I was long overdue for another recycling and garbage update but got minorly slowed down by other things. A parttime grant writing position fell in my lap helping secure funds for organizations helping people on a low socioeconomic scale in another country. I decided it would be an advantageous thing to learn in case any of my chosen island charities ever need assistance one day. I will eventually start researching potential grants in the garbage and recycling area too. We have been funded in this area before by The Inter-American Development Bank and we could still use a lot more help with our crazy Ambergris Caye garbage situation.
The battery recycling process is slowly coming along, there are definitely days when I wonder “what the hell was I thinking” taking this on. Thanks to a little help from my friends those days are few and I keep getting told how important this mission is. With over a year’s worth of collection, they needed to get out of my indoor bodega (laundry room and storage) and be safely packaged for transport. Thanks to Cindy Vigna of the Belize Sailing Center for volunteering her staff, Everal to finish packaging the batteries when it was too windy to have sailors out. Also thanks to my friends Carleen and Jenna who have both helped me with pickups from Harmouche Center, Castillo’s, and SP Hardware.
My friend Jodie also pro-recycling and waste management wanted to see what the Ambergris Caye transfer station looked like and where it was. We took a drive and dropped off about 130 lbs of the dead household batteries to the hazardous waste section at the transfer station. Emmanuel at the Transfer Station was very helpful and agreed that this was a good thing for everyone.
Left side collage below courtesy of Emmanuel on WhatsApp. It shows the batteries leaving the island – a monumental event for me. Thank you to all who contributed to keeping this extremely harmful waste out of their regular garbage. Also to the three hardware stores willing to place 5-quart battery recycling containers in their stores.
From here the batteries traveled on a barge and made their way to the sanitary landfill at Mile 24 on the George Price Highway. The facility covers 370 acres, and our batteries ended up at the hazardous waste cell where Emmerson Garcia and his team will soon take over. They will get placed in a blue barrel which will be filled with concrete and disposed of.
In case you are wondering what our waste management system looks like – I took the right-hand pic (above) in 2015 back when our transfer station was all shiny and new. Belize also has transfer stations in Caye Caulker, Belize City, Orange Walk, Corozal, Belmopan, San Ignacio/Santa Elena, Benque Viejo, Belmopan, Stann Creek, and Toledo.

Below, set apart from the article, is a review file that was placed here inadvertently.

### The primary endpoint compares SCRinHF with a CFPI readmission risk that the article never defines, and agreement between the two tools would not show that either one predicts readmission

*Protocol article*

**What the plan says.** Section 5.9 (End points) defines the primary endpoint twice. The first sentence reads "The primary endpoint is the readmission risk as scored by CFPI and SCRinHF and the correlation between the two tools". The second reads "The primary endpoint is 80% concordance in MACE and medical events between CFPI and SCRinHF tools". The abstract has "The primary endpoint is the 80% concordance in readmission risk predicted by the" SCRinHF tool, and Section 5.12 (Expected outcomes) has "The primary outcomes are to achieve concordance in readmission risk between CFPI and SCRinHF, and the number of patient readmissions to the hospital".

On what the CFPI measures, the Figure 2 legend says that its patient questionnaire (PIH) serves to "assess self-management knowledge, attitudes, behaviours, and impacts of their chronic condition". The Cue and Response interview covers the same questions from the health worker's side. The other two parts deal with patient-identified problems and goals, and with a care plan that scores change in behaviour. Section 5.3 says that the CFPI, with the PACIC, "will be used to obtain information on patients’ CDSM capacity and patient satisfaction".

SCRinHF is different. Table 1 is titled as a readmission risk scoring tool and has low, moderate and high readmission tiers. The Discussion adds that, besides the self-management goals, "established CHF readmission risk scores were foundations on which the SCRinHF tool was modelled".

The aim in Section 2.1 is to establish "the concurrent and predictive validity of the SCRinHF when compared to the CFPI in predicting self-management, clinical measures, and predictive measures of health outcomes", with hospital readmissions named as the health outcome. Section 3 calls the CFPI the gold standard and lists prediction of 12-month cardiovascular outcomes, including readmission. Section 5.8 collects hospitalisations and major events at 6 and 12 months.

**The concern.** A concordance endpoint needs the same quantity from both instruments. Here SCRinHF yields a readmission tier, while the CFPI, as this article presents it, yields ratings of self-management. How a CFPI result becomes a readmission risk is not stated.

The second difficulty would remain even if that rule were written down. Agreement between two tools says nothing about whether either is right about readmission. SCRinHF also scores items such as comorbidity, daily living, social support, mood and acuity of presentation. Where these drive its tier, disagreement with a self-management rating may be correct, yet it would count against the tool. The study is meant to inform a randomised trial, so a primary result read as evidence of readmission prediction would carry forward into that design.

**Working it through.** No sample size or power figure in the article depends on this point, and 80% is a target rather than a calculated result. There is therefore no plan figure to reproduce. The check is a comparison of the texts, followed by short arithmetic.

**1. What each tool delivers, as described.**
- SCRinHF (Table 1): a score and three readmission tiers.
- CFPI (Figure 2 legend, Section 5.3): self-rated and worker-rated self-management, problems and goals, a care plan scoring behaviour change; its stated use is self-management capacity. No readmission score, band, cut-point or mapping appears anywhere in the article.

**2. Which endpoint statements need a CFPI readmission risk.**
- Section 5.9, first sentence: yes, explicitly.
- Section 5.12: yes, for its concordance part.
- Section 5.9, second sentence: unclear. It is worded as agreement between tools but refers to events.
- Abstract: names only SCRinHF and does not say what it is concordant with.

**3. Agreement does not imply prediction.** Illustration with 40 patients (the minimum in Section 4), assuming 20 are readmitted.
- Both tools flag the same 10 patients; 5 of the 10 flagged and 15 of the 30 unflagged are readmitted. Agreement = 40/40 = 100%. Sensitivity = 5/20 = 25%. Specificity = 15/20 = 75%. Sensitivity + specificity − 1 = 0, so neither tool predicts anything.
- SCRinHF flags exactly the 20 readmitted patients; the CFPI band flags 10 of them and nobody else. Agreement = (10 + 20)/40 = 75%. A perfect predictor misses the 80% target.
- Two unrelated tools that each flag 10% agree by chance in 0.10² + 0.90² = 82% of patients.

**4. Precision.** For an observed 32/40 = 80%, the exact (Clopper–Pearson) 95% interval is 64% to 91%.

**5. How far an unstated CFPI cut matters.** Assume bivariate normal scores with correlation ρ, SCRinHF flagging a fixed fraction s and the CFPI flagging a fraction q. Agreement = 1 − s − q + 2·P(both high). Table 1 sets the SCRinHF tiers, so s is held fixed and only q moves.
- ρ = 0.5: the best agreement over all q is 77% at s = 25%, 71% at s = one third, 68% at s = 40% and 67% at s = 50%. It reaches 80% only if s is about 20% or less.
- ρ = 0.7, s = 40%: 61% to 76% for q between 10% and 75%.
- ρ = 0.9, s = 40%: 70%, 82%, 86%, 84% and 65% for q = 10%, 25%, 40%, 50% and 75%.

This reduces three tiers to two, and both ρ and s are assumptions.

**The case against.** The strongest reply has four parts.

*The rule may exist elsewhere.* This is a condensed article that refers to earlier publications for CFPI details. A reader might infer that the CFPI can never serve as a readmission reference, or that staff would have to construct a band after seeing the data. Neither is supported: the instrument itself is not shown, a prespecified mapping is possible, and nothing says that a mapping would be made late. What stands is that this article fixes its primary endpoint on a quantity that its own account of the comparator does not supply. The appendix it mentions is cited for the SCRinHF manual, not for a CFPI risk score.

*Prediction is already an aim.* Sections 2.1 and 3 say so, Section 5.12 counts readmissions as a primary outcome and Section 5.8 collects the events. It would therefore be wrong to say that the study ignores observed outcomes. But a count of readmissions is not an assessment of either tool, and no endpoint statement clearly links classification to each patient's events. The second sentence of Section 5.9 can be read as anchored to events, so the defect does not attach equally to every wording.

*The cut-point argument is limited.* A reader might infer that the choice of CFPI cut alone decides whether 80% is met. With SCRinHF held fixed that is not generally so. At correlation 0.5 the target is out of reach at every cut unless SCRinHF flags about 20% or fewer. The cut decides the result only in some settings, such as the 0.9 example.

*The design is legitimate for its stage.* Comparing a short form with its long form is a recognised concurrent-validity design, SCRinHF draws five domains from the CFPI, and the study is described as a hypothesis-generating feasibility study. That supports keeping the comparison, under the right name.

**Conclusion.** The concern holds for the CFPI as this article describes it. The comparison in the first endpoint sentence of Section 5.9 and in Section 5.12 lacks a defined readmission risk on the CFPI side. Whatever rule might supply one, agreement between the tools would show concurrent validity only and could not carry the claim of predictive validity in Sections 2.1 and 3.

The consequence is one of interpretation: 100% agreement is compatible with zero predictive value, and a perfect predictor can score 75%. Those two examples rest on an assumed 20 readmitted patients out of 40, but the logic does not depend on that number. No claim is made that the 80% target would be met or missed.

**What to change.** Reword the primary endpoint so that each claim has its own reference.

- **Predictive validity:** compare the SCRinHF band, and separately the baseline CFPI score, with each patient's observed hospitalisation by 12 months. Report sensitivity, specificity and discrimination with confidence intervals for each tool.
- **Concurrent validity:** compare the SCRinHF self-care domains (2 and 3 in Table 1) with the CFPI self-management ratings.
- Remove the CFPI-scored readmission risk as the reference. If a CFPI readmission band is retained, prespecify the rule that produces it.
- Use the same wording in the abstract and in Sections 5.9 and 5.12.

Countrywide Recycling in Belize
When you live in a place without proper recycling it can make you a lot more conscious of finding ways to reuse and curb trash. Many things that get thrown out that most people would not think twice about. The pile in the picture below are all things most people would be likely to toss in the garbage. Since my herbalist, Kim of Kimmers Kreations is in Cayo, and it is guaranteed that address labels and Tropic cargo stickers will end up on my package I save them to reuse. After all, stickers cost money, trees take time to grow and I know Kim is always happy to not have to write the same addresses out again. The product containers get sterilized and used again keeping them out of the ground a while longer.
I also do local recycling on Ambergris Caye. All the taller containers go to my friend Cindy who runs The Lunch Box home delivery service. Plastic clamshells get cleaned recycled to my friend Jodie for holiday baking containers.
Inspired by travel and recognizing a need to reduce waste on the island, my friend Lara, owner of 12 Belize decided to take action and get busy saving trash from the trash. She has a few of us saving our garbage so she can turn it into useful items.
I’ve always loved to repurpose things, and when I saw bags made from garbage while on a trip to Portugal, I became obsessed. So now, I make dog food tote bags that are donated to SPAH, laptop cases, wallets, coin purses, and makeup bags out of all sorts of found items – Lara Goldman.
You know what they say, “one mans trash is another man’s treasure”, well now you can get your cool recycled items at 12 Belize.
Local Ambergris Caye resident Terry Gallagher started a community project here on the island to repurpose plastic bags – Plarn Projects. They take plastic bags and turn them into yarn, hence “plarn”. Then they can be crocheted into doormats, sleeping mats, tote bags, and coasters. They are durable, don’t attract bugs and can be easily cleaned.
Terry purchased the hooks and has solicited volunteers who know how to crochet. She is hoping to get kids involved too. Teaching the importance of recycling and preserving the island are Plarn Project’s main goals.